Synchronizing data between computers and mobile devices using Syncthing

Node Network

After you have transmitted the settings to all the nodes involved, the next step is to introduce the devices to one another. The 46-digit individual device ID that was generated from the information in the certificate for each device when it was first launched is used for this purpose; it can be accessed via the Show ID sub-item.

You can transmit this ID either in the form of a text file using a USB flash drive, load it using a smartphone and a barcode scanner (Figure 4), or distribute it by email or various other web services. Then, enter the ID in Syncthing's front end via the Add Device button together with the previously specified device name. Using the Introducer option in the Edit Node dialog, choose whether all nodes that are entered on the distribution system should also be used on the new device.

Figure 4: The easiest way to load the ID for your computer is using a barcode scanner.

Using the ID and the unique device name, you can now keep data on your devices in sync and share content with colleagues and friends. You can configure the Syncthing GTK graphical interface in the UI Settings window via the Syncthing icon at the top left. There, you can, among other things, integrate the service into the file manager in Gnome, Cinnamon, or Mate.

Adding More Directories

When it's first started, Syncthing creates the ~/Sync folder in the home directory of each device by default. It automatically incorporates all files stored here and recursively all contained subdirectories, including their contents, in the data synchronization. However, when larger volumes of data need to be synchronized, you can add further folders with their own settings to the Syncthing configuration.

After clicking Add Folder or Add Shared Folder from the Syncthing GTK menu (Figure 5), enter the folder's unique name in the dialog for Folder ID and then navigate to the target directory. The directory must be set up on all computers, and the ID must be identical. The respective target directory can, however, have a different name on each device.

Figure 5: Syncthing automatically creates backups using File Versioning.

The Folder Master option stands out among the other settings. If you enable this setting, Syncthing protects the corresponding folder against changes made on other devices. However, Syncthing still transfers changes made on this device to the rest of the network. A file only disappears from other devices once it has been deleted in one of the protected folders.

The Search Interval option (Rescan Interval in current versions of the application) determines how often Syncthing searches for new or changed data. You can, by all means, extend the predefined rest period of 60 seconds on inefficient systems. If necessary, load all directories concerned by clicking Check All (Rescan All) at any time.

Syncthing provides different modes for creating and organizing backups of data managed using Syncthing under the File Versioning item [11]. Depending on your needs, you can either completely forgo backups or use a Simple versioning in which Syncthing keeps a fixed number of copies of deleted or changed files in the hidden directory .stversions. Even the expiration date for versioned copies can be determined in the Staggered versioning variety. An external command writes the backup copy for external versioning.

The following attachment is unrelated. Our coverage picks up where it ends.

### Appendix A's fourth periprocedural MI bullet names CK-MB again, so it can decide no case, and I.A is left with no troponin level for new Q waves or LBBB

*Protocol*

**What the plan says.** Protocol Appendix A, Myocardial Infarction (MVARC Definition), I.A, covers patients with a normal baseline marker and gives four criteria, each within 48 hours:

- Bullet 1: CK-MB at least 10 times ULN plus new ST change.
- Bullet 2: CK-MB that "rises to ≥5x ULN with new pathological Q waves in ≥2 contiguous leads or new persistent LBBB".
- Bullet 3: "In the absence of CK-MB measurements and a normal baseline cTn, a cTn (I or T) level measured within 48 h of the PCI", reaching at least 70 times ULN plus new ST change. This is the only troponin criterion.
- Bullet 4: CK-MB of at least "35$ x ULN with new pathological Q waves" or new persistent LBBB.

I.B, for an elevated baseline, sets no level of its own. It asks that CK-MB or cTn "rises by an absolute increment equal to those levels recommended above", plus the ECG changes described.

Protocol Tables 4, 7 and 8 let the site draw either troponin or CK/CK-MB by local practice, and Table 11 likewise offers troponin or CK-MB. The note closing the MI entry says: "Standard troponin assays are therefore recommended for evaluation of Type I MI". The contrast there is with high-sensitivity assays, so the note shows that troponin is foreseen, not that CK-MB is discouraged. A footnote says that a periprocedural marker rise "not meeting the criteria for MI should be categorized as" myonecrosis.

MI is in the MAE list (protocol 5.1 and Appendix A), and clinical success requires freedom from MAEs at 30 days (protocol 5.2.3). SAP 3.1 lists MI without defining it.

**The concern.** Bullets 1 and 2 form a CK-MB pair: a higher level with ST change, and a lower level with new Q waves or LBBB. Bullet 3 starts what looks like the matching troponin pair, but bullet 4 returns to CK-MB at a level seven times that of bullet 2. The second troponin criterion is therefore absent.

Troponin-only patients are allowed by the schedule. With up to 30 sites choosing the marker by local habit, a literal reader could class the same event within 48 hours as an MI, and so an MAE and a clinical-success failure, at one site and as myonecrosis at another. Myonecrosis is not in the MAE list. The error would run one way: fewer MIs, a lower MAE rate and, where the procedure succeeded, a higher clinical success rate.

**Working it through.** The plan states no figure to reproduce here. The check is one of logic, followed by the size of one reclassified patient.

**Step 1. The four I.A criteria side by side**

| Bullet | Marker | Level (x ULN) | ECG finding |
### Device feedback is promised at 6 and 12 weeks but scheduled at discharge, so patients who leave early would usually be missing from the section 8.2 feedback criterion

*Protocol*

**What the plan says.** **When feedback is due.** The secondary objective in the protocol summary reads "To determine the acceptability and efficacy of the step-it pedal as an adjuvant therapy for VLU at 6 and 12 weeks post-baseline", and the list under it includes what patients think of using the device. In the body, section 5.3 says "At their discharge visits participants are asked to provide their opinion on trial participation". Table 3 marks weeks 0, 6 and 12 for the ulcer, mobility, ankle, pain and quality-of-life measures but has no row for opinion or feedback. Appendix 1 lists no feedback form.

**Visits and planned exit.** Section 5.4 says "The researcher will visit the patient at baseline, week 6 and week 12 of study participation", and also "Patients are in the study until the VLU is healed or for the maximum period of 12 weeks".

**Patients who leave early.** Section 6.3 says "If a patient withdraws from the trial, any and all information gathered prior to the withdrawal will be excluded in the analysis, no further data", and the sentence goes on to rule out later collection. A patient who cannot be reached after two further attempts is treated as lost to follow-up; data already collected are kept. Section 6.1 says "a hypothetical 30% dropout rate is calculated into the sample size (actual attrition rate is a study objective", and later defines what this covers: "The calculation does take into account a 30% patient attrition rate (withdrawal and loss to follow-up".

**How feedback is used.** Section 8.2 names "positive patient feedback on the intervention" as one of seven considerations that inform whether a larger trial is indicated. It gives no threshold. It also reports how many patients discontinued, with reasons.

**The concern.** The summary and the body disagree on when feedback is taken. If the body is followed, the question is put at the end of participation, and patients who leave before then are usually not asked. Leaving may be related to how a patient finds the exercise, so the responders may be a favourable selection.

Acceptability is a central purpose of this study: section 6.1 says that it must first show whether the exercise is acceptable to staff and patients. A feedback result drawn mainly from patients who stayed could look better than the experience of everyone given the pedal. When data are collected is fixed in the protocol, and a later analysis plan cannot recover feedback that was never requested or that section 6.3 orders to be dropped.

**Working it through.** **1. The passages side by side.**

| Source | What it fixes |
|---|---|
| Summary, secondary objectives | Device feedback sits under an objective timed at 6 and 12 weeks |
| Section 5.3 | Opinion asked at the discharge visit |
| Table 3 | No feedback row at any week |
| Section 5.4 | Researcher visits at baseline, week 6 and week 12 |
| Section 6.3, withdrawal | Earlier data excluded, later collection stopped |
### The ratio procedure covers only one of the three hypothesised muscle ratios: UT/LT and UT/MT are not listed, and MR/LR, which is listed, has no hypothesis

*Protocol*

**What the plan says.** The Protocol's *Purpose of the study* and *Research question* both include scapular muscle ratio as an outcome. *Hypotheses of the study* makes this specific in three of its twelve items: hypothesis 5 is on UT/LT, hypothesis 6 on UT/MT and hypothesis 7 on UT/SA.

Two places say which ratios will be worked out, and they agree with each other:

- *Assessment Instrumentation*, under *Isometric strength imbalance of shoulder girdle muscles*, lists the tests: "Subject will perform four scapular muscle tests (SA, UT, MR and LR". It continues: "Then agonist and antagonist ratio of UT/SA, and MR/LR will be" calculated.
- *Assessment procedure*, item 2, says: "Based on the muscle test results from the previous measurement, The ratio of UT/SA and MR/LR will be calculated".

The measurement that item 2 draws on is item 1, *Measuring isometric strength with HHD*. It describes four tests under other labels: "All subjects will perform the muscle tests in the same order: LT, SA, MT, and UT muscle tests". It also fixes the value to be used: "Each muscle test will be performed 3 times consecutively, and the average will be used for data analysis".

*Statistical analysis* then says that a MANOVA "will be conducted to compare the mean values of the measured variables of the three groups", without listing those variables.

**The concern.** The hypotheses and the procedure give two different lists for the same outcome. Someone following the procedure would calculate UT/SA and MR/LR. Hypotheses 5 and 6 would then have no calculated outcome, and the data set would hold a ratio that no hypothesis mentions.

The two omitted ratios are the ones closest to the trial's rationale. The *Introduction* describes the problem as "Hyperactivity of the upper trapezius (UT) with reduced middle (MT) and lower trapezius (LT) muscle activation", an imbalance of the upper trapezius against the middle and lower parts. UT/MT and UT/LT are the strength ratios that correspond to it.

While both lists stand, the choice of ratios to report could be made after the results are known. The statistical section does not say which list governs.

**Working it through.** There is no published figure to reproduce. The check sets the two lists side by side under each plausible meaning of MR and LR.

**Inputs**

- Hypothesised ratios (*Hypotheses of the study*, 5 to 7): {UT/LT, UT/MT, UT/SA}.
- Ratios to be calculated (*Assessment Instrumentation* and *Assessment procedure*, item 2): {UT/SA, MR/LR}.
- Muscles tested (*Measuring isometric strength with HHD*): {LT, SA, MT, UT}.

If the data for the added folder is on a filesystem with no administrative rights (e.g., FAT), you can make sure that the changes to file permissions fall by the wayside using the Ignore Permissions option. Next, select the Syncthing devices with which this directory will be synchronized in Share With Devices. If necessary, you can exclude subdirectories from synchronization using the menu item Ignore Patterns. After sharing the new folder, you need to confirm the integration of the connected computers (Figure 6).

Figure 6: You need to confirm a new directory for the remote computer on the target computer.

Android App

The Syncthing Android app (Figure 7) is still in the early stages of development; however, it can already be used in a meaningful way. The app innately enables the folder where the smartphone or tablet camera stores images. As with the desktop counterpart, the app also shares further directories with the Syncthing network as needed. The configuration is analogous to the PC version. Additionally, the app offers the option to become active only when WiFi is available or when the cellphone is charging.

Figure 7: You will want to start Syncthing for Android only when needed, because it consumes a huge amount of power.

The app's power hungriness is one of its greatest weakness. If the mobile phone is set up to search constantly for changes and synchronize new data (Figure 8), Syncthing remains active the whole time, meaning that the smartphone used in the test heated up significantly and the battery life degraded noticeably. It is therefore advisable to launch Syncthing only when it is needed, instead of running the daemon in the background.

Figure 8: Syncthing currently adversely affects battery life in the long term. You should therefore disable the background service.

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